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U.S. official calls CMSD school a model for the country

CMSD NEWS BUREAU
6/27/2014

A White House official charged with improving education for Hispanic students toured a CMSD school Friday to view practices that she said could be replicated across the country.

Alejandra Ceja, executive director of the White House Initiative on Educational Excellence for Hispanics, visited Thomas Jefferson International Newcomers Academy, a K-12 school that helps students from other nations and Puerto Rico learn a new language and customs.

The Newcomers Academy, started in 2010, was home last school year to 425 students, many of them refugees, who hailed from 20 different countries and spoke 13 different languages. About 80 children from bilingual CMSD schools are enrolled there in a summer school for students who are learning English as a second language.

Ceja was impressed that Thomas Jefferson also works with parents, offering GED and citizenship classes. She said that approach could benefit other parts of the country with growing Hispanic populations.

“The cultural component is so very integrated into the learning component,” she said. “It’s a model we have to help elevate in other communities.”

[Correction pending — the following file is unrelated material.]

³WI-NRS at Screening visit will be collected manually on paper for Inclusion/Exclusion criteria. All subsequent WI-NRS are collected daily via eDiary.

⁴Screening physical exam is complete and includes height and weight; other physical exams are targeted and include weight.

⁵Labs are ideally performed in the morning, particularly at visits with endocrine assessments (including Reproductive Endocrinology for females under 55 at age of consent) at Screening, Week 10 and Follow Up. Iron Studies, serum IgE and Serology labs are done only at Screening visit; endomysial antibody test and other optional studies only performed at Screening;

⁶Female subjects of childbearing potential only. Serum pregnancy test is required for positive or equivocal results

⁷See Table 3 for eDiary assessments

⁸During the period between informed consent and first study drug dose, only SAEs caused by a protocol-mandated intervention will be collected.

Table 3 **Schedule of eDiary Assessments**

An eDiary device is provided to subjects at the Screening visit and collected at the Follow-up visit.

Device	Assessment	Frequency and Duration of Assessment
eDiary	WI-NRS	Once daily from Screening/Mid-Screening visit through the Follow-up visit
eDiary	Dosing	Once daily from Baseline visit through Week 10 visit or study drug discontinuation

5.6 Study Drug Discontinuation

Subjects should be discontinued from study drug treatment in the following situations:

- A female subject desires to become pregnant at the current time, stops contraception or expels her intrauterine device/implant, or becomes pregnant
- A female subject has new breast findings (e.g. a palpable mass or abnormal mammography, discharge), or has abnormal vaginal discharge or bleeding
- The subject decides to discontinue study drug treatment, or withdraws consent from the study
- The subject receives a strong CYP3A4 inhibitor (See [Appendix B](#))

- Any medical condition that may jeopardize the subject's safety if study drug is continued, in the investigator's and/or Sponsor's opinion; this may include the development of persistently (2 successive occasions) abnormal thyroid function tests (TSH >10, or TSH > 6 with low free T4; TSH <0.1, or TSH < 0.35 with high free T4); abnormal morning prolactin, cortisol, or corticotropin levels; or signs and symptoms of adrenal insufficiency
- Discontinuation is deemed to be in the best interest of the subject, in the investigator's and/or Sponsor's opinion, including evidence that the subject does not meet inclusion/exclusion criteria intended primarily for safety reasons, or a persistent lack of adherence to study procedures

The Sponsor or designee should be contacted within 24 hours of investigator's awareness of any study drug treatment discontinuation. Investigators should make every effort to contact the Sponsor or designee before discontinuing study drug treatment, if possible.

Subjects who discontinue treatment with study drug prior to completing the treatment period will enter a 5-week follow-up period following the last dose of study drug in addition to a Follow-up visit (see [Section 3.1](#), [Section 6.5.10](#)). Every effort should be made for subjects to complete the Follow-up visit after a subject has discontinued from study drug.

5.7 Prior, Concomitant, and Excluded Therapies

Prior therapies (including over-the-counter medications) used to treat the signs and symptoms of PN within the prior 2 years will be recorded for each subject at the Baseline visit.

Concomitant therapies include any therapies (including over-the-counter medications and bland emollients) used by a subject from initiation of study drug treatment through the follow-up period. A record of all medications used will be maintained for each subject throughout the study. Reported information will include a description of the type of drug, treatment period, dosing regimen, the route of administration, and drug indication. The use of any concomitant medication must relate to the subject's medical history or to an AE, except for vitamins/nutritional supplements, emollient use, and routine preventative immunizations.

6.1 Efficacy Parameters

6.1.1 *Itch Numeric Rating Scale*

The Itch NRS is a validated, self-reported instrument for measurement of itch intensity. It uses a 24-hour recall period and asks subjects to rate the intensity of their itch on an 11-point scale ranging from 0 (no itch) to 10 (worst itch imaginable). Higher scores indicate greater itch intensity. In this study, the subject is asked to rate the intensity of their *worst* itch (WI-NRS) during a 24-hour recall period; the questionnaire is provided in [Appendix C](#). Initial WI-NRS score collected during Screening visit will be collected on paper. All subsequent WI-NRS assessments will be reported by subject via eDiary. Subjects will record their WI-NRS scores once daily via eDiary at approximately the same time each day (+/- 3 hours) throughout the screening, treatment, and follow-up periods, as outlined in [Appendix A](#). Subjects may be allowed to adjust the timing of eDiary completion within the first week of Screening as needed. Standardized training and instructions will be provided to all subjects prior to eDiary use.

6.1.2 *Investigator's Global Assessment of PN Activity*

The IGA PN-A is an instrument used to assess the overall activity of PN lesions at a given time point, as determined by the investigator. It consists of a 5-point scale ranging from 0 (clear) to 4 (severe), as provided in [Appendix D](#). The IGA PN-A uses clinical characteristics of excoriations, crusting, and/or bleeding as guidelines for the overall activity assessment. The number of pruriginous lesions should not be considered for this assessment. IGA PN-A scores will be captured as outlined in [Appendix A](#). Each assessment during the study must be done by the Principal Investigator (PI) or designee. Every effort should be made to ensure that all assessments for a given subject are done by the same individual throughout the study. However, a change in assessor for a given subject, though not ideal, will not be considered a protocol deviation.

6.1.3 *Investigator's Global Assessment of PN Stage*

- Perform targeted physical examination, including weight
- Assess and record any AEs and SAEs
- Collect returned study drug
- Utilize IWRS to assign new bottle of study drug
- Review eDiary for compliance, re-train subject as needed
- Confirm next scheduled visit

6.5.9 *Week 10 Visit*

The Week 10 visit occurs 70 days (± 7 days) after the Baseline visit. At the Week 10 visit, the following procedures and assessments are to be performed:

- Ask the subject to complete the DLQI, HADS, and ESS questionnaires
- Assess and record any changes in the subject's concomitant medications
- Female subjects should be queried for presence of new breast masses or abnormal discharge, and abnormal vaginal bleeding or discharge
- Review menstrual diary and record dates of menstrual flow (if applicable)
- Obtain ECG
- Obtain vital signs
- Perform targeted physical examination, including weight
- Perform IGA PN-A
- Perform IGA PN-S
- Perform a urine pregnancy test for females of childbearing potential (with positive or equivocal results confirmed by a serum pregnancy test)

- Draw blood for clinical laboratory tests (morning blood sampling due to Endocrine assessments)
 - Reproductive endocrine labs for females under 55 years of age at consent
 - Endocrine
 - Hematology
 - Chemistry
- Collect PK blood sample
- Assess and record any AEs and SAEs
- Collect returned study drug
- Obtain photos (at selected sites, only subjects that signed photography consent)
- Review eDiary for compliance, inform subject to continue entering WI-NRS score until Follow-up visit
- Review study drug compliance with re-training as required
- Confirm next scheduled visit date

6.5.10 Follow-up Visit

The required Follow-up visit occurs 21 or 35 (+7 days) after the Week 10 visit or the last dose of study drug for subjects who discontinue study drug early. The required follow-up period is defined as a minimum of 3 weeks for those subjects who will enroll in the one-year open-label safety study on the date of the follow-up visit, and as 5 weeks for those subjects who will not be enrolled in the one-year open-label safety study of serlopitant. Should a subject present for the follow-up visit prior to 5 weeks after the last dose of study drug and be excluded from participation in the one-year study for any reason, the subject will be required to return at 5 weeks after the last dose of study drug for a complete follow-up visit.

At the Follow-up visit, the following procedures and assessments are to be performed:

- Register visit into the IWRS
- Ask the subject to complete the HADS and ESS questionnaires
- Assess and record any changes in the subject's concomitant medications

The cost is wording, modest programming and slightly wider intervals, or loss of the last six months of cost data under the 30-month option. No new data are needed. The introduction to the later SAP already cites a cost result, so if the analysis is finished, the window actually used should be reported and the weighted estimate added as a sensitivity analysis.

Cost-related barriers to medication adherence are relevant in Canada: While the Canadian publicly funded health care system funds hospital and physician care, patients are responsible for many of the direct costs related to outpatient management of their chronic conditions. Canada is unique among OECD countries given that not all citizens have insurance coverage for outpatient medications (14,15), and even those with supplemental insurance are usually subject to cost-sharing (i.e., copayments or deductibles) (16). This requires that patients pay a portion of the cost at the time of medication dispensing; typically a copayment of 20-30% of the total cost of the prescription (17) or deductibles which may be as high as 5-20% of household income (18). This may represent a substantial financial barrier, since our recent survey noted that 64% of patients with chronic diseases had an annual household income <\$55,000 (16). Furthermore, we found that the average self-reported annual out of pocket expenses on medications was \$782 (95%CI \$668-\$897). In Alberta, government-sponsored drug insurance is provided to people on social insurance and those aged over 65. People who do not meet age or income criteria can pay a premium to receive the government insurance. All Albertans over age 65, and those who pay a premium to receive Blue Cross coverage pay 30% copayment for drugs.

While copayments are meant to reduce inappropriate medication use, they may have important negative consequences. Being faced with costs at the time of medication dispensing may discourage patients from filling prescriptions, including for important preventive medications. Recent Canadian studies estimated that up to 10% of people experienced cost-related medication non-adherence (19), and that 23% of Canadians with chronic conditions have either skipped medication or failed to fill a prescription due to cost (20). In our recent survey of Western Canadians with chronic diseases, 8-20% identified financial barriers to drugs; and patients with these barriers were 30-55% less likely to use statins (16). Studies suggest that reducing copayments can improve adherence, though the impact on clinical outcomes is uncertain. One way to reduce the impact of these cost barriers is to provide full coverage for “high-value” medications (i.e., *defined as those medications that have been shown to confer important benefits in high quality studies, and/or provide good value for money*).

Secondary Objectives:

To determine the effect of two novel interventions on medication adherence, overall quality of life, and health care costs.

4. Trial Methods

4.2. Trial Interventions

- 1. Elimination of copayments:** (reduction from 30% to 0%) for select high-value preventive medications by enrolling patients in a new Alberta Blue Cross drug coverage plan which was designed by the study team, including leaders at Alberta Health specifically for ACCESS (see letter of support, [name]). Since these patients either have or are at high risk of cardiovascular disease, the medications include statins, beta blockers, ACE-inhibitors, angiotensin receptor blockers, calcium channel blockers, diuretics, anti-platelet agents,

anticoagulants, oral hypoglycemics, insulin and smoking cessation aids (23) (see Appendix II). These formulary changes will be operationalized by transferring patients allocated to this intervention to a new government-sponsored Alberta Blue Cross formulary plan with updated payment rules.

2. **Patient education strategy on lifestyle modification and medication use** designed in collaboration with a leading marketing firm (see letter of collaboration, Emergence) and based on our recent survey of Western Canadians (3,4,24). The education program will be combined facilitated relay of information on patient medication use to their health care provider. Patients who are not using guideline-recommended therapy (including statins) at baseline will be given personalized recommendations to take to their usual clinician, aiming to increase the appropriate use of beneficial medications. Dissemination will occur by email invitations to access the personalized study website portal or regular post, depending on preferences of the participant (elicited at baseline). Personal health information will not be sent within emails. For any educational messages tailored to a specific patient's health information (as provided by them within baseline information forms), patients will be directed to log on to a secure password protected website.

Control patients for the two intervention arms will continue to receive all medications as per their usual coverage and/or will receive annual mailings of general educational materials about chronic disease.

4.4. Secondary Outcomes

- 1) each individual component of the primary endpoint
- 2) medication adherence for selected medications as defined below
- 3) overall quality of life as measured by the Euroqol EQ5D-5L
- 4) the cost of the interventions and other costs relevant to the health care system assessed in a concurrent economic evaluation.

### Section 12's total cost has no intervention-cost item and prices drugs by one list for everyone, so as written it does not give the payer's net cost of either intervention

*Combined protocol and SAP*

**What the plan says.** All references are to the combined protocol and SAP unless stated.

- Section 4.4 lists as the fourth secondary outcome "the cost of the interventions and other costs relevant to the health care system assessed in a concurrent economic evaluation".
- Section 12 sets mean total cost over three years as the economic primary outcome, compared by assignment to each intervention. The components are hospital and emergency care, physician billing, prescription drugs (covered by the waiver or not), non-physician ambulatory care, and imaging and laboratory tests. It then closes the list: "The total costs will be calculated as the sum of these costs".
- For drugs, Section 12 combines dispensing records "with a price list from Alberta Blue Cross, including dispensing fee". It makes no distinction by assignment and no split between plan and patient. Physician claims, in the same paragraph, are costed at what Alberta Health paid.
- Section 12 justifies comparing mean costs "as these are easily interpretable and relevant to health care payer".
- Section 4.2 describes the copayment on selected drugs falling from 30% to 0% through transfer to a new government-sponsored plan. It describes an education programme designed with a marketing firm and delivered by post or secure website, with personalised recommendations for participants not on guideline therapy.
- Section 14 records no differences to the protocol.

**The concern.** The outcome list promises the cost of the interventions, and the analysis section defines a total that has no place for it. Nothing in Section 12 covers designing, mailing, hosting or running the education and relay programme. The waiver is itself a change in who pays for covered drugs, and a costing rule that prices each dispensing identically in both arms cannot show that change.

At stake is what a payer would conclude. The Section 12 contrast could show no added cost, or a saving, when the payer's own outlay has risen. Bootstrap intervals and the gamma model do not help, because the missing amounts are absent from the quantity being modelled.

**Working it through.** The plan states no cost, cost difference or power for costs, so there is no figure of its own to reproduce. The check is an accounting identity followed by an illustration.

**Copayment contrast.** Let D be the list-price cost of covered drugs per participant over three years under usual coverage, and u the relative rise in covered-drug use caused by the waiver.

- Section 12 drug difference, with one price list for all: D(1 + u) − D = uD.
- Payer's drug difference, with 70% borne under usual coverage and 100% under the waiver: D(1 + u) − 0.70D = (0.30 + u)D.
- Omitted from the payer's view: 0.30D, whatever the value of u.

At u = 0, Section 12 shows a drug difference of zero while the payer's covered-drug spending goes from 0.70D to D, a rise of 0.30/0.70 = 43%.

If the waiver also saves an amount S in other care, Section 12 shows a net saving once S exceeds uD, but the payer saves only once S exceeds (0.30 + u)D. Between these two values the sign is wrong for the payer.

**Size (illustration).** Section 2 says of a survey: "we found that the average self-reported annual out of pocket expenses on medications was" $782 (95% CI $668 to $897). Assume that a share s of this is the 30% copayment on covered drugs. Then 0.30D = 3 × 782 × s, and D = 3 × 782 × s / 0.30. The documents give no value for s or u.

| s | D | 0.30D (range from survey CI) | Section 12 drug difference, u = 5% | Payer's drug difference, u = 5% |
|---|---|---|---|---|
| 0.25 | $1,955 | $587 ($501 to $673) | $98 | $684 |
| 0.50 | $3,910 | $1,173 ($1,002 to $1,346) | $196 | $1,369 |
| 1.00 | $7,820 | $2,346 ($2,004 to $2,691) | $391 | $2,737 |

The U.S. Hispanic population now accounts for more than 20 percent of students in K-12 education. In Cleveland, the figure stays steady at about 7 percent. The District classifies eight elementary schools and two high schools as bilingual.
 
Ceja spoke privately with Chief Executive Officer Eric Gordon and other administrators who used Thomas Jefferson for a weekly meeting. The CEO provided a history of the Newcomers Academy and outlined District programs designed for Hispanic students.

Later, Ceja participated in a conference call with foundations. They discussed coordinating strategy in “emerging communities.”

She was in Cleveland to speak at the Fiesta of Hope scholarship luncheon sponsored by Esperanza, a Hispanic education advocacy group. “Esperanza” is Spanish for “hope.”

Educating the Hispanic population is key to maximizing its role in the economy, Ceja said.

Ceja said her speech to the crowd at the Cleveland Renaissance Hotel would celebrate the accomplishments of scholarship recipients while stressing the need to support the students on the journey that awaits them. She said that nationwide, only 15 percent of Hispanic college students complete their studies.

“A 15 percent completion rate is not acceptable,” she said. “We have to do better as a country.”



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